Critical Need for Home Health Monitoring Tools
As America’s population ages, the demand for home healthcare services is escalating at significant rates. According to a report from Zion Market Research, the global market for home healthcare services was valued at $229 billion in 2015. The report also states that that number should reach $391 billion by 2021.
Because families are becoming smaller, and a higher percentage of older adults are single than in the past, there is a greater need for caregivers who provide in-home care. Approximately two thirds of persons receiving home healthcare obtain that care from unpaid relatives and friends.
“The need for technology-enabled caregivers and care support goes up,” noted Chernof in the MobiHealthNews article. “So, we have to look mainly at ‘what is the problem I am trying to solve?’”
Since the largest group of healthcare consumers are seniors, it is crucial to create tools that improve their quality of life and the effectiveness of the healthcare they receive. These tools include monitoring services for both healthcare and home care providers.
“On the pure technology side, it’s simple things like a dashboard report that family members can access that indicate what sensors at home they can interact with, enabling them to track patterns at home, so we can have the family get together and talk, rather than having to bring someone in every few weeks or months and try to figure out the problem moving backwards,” stated Lily Sarafan in the MobiHealthNews article. Sarafan is President and CEO of Home Care Assistance in San Francisco.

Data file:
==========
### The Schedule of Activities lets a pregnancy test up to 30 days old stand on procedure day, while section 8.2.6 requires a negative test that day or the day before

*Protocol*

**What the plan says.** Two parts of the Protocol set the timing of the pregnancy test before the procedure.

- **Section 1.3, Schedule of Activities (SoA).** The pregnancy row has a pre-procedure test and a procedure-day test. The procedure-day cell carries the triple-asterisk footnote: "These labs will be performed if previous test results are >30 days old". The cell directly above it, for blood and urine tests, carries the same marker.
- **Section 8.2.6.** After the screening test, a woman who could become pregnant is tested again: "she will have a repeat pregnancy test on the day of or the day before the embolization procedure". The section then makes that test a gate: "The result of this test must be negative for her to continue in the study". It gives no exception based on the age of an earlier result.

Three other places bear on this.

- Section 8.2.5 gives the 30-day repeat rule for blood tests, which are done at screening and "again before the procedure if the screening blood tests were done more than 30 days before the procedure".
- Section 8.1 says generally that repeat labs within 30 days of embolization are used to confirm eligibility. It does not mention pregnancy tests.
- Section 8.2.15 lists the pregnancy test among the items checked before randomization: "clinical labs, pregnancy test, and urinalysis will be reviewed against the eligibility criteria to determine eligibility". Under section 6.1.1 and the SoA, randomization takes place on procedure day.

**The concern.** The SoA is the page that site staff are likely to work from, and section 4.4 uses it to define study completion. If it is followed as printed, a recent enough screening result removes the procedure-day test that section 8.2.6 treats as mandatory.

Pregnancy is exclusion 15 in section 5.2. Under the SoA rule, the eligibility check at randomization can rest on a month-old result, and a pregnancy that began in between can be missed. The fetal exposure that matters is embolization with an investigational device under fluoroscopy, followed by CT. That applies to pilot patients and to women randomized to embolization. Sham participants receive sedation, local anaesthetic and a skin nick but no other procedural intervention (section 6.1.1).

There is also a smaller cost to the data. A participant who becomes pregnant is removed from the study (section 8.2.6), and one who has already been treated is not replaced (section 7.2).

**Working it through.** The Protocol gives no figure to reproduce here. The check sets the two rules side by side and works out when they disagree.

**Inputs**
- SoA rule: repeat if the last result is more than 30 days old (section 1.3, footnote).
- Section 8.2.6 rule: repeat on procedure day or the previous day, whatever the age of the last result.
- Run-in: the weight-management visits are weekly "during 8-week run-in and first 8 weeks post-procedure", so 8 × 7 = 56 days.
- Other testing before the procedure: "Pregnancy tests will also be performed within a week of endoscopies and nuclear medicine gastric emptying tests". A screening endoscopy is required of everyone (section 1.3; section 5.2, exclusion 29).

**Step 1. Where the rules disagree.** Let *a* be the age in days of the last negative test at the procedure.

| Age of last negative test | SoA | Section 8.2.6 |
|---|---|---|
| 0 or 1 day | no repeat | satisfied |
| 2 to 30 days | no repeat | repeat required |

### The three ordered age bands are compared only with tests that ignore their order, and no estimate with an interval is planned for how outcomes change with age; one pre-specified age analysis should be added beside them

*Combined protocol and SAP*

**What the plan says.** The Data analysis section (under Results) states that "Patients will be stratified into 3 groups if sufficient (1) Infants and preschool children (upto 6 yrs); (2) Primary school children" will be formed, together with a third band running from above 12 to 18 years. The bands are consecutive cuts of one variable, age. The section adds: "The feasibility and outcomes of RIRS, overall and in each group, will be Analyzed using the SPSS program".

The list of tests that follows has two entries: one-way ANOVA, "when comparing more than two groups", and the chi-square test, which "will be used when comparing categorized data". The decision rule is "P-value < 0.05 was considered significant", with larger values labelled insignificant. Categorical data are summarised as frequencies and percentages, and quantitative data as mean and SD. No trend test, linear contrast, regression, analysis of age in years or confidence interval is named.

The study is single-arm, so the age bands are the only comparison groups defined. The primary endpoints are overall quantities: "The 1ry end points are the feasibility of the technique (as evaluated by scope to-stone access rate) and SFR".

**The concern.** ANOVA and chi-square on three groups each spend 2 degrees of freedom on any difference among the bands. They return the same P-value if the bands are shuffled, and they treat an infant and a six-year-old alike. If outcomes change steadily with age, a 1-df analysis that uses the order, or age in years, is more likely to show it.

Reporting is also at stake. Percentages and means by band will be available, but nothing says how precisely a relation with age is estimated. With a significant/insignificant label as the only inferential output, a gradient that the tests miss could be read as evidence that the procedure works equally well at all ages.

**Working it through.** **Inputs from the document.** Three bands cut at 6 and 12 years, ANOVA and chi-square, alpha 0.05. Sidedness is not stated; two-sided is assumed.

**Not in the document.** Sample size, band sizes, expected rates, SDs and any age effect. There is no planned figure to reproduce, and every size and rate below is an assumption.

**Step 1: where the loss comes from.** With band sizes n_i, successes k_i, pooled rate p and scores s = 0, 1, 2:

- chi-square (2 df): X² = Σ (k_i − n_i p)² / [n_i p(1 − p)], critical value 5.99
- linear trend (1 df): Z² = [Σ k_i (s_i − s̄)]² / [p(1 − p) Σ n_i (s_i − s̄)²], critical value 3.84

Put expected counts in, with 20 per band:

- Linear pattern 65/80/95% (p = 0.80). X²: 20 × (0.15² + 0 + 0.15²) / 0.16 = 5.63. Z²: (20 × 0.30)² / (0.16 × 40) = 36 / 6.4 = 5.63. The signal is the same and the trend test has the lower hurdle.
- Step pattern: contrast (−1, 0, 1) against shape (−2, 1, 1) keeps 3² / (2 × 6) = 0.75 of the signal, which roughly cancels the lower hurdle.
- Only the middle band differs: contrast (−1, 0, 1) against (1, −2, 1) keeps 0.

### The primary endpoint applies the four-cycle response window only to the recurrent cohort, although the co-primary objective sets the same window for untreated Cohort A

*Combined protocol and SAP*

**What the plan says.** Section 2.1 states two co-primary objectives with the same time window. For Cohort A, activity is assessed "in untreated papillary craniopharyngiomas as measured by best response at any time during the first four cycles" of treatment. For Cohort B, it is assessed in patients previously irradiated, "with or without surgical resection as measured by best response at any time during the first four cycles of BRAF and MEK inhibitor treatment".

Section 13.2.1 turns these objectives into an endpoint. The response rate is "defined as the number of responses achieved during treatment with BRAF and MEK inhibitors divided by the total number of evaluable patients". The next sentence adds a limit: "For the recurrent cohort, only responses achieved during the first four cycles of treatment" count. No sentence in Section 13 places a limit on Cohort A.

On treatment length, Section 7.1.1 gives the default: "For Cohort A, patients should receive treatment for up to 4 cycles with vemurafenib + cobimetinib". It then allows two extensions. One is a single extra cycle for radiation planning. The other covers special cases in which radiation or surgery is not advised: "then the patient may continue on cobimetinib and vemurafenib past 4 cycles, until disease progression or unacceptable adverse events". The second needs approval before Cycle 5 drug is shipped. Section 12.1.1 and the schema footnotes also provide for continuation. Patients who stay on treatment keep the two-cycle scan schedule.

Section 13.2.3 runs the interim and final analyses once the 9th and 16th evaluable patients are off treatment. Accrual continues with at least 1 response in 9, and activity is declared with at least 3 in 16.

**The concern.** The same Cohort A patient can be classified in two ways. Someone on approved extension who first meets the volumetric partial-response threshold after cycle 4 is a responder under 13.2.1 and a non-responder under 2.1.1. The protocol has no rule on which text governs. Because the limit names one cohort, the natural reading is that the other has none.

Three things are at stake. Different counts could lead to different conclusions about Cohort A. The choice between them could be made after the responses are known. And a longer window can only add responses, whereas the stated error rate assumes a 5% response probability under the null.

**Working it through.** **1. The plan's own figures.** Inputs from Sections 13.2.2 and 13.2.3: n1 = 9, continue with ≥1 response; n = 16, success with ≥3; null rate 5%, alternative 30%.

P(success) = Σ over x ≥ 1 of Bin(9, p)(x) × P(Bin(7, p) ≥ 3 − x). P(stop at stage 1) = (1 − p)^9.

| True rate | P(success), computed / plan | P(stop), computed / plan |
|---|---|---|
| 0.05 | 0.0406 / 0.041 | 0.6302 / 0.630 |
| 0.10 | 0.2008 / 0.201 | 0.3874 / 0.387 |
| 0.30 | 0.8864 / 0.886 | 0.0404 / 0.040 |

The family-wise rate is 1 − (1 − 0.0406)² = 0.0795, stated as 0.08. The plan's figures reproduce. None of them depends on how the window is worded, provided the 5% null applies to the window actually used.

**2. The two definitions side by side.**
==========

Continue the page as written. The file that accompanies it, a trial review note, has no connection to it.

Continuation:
According to Sarafan, a significant part of senior care and monitoring is creating technology that tracks patient health and includes a personalized approach to care.
“Collecting better data that we can share with our 10,000 referral partners around the country on what’s happening in that white space, what happens in between when someone sees their healthcare provider two or three times per year because of an emergency or a check-up, and now we’re potentially interacting with a patient 24/7 for months or even years,” she stated. “That’s what puts us in the best possible situation to share data across players in the ecosystem and prevent preventable hospital admissions.”
Clinical Laboratories Could Provide Services; Earn Revenue
It might seem like science fiction now, but there may come a day soon when chronic disease sufferers can opt to have sensors implanted that monitor their conditions 24/7 and collect data that gets transmitted automatically to primary care doctors and other healthcare professionals.
When that happens, some innovative medical laboratories will likely develop business models for monitoring remote devices and collecting revenue for providing the service. By combining the collected data from those devices with a patient’s lab test data, they could identify for medical professionals when interventions are needed for certain conditions.